[May 2, 2019] There’s an adage that says you can’t please everybody, but I regularly experience leaders who attempt to do so anyway. I see this all the time. Many psychologists have suggested that this trait might be innate to explain the power it can hold over us.
“When you stand alone and sell yourself, you can’t please everyone. But when you’re different, you can last.” – Don Rickles, American stand-up comedian
In the military, there are many of our nation’s most senior leaders who have been talking about this idea for some time. They warn against it yet leaders (actually everyone) fall for it, time and again. What are some of the problems, trying to please everyone, does for us?
- You will be perceived as untrustworthy and disloyal.
- You become more manipulative.
- You show that you, as a person or leader, are less valuable.
- You don’t attract people who are good leaders or hard workers.
- You create co-dependency in others.
- You will be less satisfied with your life and job.
- You will create enemies unnecessarily.
- You will have greater difficulty focusing on what matters.
Like me, I’m sure you have known someone what a real pleaser was. I’m also sure you know that the person probably didn’t like themselves very much and as both manipulative and not that likable. Being likable is important to attract more people to you and to create greater opportunities. Trying to please everyone (or just most people) does the opposite.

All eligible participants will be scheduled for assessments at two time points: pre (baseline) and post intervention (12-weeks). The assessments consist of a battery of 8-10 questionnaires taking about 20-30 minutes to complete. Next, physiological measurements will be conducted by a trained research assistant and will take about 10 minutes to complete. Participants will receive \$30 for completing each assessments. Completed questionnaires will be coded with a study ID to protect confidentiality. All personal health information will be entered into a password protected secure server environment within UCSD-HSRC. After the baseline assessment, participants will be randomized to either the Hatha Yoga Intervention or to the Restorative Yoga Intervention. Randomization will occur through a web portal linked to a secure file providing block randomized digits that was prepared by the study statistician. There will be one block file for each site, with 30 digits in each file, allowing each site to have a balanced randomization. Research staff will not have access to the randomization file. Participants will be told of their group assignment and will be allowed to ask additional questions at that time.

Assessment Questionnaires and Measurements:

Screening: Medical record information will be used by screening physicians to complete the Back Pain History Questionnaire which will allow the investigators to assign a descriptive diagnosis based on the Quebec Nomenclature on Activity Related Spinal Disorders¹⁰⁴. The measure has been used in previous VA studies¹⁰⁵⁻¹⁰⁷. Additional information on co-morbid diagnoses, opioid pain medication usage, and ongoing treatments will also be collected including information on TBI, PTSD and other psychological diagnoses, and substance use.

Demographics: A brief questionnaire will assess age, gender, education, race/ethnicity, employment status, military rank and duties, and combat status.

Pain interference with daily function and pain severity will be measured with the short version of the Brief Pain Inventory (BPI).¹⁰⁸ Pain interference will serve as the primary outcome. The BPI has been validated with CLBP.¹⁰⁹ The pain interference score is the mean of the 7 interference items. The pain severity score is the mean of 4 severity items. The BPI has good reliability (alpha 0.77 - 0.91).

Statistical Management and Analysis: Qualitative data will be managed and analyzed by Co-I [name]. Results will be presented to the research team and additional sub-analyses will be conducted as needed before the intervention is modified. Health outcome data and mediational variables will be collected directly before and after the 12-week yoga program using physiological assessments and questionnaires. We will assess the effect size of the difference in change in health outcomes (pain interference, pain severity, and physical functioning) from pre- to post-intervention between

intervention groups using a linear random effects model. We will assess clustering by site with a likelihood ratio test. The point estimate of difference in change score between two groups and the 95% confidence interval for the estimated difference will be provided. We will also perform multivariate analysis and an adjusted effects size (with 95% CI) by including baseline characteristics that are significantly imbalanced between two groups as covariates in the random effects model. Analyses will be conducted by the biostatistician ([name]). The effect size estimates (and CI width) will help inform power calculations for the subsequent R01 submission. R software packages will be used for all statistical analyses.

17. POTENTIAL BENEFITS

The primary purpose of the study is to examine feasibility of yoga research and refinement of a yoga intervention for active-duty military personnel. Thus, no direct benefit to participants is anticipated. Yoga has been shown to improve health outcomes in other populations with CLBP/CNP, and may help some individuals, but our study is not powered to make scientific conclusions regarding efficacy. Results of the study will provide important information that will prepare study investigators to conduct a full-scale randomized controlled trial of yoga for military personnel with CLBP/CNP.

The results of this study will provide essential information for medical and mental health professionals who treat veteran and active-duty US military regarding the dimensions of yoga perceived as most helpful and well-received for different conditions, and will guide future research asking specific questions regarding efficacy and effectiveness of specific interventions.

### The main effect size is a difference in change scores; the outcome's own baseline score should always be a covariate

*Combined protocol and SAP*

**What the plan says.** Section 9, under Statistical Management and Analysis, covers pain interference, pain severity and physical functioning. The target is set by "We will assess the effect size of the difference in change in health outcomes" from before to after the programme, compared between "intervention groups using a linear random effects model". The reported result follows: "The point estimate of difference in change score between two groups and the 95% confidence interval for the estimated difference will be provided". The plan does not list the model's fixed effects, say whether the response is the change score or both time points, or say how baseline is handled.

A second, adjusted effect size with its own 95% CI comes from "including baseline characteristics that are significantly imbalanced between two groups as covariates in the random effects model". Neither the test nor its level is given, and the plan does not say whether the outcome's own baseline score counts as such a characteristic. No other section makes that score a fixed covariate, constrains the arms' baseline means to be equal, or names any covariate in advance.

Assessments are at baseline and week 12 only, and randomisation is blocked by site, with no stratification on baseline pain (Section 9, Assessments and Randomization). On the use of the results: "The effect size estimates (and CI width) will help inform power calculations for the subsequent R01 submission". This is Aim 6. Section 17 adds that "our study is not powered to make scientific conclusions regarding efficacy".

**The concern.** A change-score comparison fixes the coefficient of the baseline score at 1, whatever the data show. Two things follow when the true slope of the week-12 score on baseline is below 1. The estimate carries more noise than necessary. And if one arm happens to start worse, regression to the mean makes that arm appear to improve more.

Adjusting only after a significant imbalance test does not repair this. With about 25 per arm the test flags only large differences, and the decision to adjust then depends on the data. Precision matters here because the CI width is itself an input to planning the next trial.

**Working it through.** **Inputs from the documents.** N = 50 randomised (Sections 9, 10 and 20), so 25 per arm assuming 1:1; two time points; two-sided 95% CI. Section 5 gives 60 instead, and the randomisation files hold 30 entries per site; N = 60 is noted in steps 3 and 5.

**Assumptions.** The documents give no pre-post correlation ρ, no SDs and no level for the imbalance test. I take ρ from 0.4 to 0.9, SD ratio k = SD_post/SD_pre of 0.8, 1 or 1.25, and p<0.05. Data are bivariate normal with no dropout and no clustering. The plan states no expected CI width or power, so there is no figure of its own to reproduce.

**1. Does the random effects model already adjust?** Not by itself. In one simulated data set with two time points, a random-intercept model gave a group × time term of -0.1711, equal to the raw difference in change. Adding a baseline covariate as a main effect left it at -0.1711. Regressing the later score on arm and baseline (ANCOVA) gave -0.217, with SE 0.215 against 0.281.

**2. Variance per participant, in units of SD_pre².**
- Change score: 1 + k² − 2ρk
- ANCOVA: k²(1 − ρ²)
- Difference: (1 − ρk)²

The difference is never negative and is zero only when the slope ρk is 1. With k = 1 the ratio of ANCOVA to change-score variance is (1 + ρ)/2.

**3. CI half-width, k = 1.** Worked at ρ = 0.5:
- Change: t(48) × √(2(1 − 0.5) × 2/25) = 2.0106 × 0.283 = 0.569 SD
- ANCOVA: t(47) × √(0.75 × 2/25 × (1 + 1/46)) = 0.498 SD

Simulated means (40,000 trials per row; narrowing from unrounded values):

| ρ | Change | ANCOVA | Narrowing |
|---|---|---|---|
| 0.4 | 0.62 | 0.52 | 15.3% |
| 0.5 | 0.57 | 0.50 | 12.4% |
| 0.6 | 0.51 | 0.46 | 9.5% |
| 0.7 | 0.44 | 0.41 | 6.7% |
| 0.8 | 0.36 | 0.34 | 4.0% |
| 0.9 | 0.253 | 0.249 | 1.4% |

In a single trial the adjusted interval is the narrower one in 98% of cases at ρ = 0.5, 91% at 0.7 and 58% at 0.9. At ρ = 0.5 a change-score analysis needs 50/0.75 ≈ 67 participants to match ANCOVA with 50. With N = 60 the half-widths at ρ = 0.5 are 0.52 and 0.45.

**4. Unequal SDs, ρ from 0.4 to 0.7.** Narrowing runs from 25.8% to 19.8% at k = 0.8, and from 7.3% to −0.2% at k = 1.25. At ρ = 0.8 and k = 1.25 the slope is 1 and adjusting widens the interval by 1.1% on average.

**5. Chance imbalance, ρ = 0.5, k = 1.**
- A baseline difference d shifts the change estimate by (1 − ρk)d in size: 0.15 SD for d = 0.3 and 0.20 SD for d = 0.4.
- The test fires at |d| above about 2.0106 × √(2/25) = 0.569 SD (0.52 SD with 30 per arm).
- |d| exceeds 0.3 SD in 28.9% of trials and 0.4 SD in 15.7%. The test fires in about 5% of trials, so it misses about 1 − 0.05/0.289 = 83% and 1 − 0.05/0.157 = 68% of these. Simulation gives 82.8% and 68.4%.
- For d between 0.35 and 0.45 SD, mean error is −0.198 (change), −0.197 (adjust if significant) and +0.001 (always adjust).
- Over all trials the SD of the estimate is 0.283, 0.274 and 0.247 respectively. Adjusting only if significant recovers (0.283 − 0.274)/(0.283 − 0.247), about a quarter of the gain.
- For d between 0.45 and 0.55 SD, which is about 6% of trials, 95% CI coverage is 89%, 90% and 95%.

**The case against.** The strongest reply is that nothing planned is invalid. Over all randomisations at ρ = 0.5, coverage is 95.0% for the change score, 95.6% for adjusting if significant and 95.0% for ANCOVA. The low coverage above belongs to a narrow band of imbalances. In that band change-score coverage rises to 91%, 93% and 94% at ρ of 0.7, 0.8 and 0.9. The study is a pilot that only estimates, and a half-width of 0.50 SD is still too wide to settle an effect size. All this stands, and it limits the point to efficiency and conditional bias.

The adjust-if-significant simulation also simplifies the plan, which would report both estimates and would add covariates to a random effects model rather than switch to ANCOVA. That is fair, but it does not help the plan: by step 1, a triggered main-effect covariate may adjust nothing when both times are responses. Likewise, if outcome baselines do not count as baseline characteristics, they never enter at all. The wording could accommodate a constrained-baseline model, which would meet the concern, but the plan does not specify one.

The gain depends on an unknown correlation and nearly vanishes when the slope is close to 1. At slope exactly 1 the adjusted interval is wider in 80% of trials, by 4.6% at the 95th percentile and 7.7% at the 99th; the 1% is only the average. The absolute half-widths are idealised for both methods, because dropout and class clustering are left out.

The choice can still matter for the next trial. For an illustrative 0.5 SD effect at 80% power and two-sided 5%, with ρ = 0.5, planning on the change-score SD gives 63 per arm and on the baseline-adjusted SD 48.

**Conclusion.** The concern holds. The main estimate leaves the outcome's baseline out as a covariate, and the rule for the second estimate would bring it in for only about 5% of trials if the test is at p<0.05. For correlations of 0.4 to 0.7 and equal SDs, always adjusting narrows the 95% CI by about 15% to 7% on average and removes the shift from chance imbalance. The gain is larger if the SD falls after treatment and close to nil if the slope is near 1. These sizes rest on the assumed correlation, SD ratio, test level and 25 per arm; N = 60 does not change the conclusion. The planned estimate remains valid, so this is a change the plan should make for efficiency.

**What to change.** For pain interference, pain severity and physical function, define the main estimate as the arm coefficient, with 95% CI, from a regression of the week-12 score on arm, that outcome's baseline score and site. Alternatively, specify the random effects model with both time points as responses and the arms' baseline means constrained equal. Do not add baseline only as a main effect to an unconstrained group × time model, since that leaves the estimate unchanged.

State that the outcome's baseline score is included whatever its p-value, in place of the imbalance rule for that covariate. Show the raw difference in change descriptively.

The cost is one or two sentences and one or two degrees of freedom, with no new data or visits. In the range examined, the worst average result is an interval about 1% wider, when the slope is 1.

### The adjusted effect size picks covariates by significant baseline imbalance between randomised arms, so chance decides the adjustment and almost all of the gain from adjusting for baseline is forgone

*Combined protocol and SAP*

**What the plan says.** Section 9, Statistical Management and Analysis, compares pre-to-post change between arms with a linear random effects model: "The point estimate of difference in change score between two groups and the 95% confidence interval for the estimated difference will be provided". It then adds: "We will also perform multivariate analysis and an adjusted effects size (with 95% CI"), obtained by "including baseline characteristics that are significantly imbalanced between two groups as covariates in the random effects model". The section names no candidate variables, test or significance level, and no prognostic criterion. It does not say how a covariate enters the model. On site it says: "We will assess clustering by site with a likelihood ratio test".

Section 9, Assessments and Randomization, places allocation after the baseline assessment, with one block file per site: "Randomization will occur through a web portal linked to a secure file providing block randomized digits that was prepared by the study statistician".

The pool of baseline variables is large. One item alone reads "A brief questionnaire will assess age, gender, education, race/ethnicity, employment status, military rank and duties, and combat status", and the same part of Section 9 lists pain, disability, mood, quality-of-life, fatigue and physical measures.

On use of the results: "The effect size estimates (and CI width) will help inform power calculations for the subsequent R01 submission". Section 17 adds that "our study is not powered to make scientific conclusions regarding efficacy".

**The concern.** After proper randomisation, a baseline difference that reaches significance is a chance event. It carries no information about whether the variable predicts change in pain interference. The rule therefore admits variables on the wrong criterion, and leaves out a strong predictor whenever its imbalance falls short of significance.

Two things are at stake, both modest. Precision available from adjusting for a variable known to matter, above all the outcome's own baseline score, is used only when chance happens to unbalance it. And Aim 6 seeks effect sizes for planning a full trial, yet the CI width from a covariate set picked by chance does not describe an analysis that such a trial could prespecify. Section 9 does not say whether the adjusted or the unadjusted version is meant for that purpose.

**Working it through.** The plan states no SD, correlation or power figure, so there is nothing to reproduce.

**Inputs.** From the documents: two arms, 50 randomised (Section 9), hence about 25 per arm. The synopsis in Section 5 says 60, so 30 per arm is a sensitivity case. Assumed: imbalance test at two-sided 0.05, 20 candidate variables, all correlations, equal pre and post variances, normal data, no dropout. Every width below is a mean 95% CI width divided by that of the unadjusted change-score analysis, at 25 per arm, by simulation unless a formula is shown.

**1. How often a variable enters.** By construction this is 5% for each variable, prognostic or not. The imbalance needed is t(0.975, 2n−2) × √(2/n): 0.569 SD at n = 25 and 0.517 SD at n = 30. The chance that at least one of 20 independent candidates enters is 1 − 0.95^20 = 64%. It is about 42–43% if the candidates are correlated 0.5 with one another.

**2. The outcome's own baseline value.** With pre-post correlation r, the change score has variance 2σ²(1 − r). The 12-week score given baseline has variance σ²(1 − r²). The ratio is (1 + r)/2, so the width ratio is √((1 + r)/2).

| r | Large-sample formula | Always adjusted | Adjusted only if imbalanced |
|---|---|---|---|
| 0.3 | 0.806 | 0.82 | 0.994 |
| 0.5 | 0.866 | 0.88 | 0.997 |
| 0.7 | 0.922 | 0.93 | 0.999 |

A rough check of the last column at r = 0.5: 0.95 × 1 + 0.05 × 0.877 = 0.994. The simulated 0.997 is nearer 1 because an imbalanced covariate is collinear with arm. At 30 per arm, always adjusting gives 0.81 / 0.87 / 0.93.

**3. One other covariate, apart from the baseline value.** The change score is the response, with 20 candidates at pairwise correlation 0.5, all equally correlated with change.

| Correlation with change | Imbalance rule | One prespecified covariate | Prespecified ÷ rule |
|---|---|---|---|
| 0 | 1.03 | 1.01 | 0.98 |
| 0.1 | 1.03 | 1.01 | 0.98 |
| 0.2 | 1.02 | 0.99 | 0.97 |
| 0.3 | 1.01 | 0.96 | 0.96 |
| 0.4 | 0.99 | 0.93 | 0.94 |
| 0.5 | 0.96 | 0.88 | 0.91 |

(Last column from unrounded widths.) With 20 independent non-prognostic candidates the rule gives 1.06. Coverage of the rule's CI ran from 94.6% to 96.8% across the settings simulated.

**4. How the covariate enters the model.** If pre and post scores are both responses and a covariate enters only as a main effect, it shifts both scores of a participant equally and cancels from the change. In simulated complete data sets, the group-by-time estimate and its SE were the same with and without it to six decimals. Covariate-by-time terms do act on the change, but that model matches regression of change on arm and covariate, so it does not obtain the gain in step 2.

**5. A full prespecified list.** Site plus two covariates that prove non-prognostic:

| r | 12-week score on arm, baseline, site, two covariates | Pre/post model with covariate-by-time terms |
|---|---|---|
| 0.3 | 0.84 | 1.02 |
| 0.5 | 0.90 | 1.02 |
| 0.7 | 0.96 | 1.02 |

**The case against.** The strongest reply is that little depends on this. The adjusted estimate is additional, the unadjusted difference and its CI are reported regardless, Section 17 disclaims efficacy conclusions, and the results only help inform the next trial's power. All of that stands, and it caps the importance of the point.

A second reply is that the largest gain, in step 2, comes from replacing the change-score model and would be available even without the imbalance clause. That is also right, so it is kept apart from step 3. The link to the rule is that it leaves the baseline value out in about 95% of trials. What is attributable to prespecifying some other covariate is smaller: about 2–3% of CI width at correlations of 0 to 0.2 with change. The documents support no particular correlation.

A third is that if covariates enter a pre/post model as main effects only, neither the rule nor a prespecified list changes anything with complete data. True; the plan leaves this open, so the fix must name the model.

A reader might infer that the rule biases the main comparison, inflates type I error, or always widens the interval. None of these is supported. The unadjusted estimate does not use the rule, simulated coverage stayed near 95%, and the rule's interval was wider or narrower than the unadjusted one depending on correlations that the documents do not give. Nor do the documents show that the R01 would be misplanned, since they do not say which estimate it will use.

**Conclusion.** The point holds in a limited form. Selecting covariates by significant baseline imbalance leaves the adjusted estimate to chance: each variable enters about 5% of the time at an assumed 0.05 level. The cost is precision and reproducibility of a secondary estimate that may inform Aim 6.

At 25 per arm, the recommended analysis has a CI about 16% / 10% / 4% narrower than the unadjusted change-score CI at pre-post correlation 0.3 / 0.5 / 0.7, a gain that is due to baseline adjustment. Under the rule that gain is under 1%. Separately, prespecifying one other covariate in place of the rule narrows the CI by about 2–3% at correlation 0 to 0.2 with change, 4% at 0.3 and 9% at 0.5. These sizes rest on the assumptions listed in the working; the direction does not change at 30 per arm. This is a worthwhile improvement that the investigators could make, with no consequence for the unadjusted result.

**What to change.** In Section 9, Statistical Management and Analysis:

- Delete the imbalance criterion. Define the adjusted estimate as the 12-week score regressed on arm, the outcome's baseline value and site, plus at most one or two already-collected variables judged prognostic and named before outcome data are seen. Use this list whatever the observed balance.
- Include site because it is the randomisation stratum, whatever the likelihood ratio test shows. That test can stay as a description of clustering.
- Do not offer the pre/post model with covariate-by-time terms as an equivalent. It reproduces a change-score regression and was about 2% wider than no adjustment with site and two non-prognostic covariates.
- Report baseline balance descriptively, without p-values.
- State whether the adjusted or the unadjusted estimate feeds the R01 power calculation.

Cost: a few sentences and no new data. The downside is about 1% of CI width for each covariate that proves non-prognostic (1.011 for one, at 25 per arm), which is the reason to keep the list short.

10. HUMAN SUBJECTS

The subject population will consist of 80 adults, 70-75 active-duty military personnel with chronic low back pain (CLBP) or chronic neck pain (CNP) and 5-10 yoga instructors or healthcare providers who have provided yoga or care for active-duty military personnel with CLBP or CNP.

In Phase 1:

I’ve had to counsel several soldiers in leadership positions to stop this destructive behavior. I’ve also had to deal with some very senior leaders with the same problem. A couple of years ago, I wrote about a U.S. Army general who had his career ended trying to please too many people.1
As responsible leaders, we must intervene when we see people who are trying to please everybody. Their behavior never works the way they want it to. They may not like you for helping, but like a drug addict, sometimes intervention is the only way to fix the problem.